Replace that older mobile with new one or make some money out of it or else its better to recycle those parts as it harms our environment. If you plan to do this I can suggest you ways regarding this.

This post has been edited by renaldjohne: 11 September 2011 - 11:16 PM

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#10 User is offline   LiveBrianD 

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Posted 12 September 2011 - 04:06 PM

View Postrenaldjohne, on 11 September 2011 - 11:11 PM, said:

View PostLiveBrianD, on 23 April 2011 - 10:57 AM, said:

Well I think by now it's dead. The phone'll be getting replaced soon. After all, it was a few hours before I got to disassemble it, plus a day or two before you guys mentioned suggestions, so it might be too late.



Replace that older mobile with new one or make some money out of it or else its better to recycle those parts as it harms our environment. If you plan to do this I can suggest you ways regarding this.


I completely forgot about this - I recycled the phone several months ago and got a new one.
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#11 User is offline   Tunz 

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Posted 12 September 2011 - 04:41 PM

I do this a lot, usually with laptop keyboards but sometimes with phones and iPods, etc. To remove vinegar, tepid water would probably work best. You could add baking soda, but then you would be looking at removing the salts that are precipitated by the reaction, so straight water would probably be best. The water can be quickly removed with compressed air, after which I will spray methyl hydrate on it from a spritzer. The alcohol will take up any remaining water that it finds and then can itself be blown out. At this point I will set a household fan blowing directly upon the phone and leave it like that overnight. Large volumes of air are far more effective at drying that heat, though humidity can be a factor. Air conditioners are good dehumidifiers, so I usually redirect its cool air with the household fan to the phone or whatever.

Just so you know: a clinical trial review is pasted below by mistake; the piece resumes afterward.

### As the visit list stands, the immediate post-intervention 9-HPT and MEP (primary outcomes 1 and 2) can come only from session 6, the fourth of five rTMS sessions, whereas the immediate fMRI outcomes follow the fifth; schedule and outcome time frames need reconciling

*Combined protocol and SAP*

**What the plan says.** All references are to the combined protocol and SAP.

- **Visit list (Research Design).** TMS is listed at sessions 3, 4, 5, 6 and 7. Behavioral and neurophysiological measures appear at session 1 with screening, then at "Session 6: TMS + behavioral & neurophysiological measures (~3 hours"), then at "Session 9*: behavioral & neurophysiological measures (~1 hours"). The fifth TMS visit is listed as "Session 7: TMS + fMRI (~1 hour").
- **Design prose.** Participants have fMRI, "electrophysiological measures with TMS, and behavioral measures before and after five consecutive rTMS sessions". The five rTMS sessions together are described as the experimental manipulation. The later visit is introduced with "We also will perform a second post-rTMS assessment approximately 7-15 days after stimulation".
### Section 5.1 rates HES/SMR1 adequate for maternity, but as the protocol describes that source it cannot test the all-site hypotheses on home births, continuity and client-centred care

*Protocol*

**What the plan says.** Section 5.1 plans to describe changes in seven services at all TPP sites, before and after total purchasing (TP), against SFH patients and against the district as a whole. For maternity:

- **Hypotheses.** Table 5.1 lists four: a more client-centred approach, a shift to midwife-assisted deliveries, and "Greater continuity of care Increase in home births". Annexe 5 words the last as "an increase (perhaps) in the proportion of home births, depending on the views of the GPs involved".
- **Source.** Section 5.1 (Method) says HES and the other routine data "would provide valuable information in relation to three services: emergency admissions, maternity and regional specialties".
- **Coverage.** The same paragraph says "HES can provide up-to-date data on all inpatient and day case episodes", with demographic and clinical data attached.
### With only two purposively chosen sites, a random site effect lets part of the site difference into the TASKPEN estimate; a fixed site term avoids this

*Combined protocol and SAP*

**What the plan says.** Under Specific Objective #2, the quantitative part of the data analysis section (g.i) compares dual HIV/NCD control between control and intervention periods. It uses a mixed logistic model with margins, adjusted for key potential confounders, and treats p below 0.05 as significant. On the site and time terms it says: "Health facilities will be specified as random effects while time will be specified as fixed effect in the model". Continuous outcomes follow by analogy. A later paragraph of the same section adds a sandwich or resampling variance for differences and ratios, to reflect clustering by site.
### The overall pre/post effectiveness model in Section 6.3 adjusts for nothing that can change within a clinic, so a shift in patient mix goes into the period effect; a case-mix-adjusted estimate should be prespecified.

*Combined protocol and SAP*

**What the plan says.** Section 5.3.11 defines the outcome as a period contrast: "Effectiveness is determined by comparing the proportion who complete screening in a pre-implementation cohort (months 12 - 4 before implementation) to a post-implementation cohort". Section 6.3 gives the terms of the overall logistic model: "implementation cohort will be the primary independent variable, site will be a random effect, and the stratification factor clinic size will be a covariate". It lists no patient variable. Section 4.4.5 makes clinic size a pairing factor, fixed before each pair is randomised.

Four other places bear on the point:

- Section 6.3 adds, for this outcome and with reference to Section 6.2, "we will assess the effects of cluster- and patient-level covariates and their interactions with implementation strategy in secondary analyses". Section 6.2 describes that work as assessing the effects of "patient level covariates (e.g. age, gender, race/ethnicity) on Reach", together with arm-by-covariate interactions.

Heat is not good for electronics.
My success rate is quite high though sometimes it means leaving the fan blowing for a few days.
Electrical contact cleaners are meant for cleaning oil based contaminants and oxidation from elctro-mechanical contacts and its solvents are too "hot" for cleaning electronics.

This post has been edited by Tunz: 12 September 2011 - 04:51 PM

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#12 User is offline   renaldjohne 

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Posted 13 September 2011 - 01:19 AM

View PostLiveBrianD, on 12 September 2011 - 04:06 PM, said:

View Postrenaldjohne, on 11 September 2011 - 11:11 PM, said:

View PostLiveBrianD, on 23 April 2011 - 10:57 AM, said:

Well I think by now it's dead. The phone'll be getting replaced soon. After all, it was a few hours before I got to disassemble it, plus a day or two before you guys mentioned suggestions, so it might be too late.



Replace that older mobile with new one or make some money out of it or else its better to recycle those parts as it harms our environment. If you plan to do this I can suggest you ways regarding this.


I completely forgot about this - I recycled the phone several months ago and got a new one.


its good. May I know how the recycling process done to your phone.
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#13 User is offline   Tunz 

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Posted 13 September 2011 - 06:56 PM

Today I fixed a 1958 Sony Gendis (TR-75) 7 transistor radio by shooting methyl hydrate into the off/on/volume switch and blowing it out with compressed air. Normally I'd have used contact cleaner for this, but couldn't find it.
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#14 User is offline   starvinsteve 

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Posted 27 November 2011 - 08:25 AM

You never want to heat electronics. Especially if they get liquid in them. Non residue electronics cleaner and then rice will be your best bet. If that doesn't work, you may be toast.
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#15 User is offline   recklessbear 

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Posted 01 December 2011 - 11:16 AM

This was the most common issue back in the days when I was working in Nokia support! Just the substance was beer in most of the cases! :)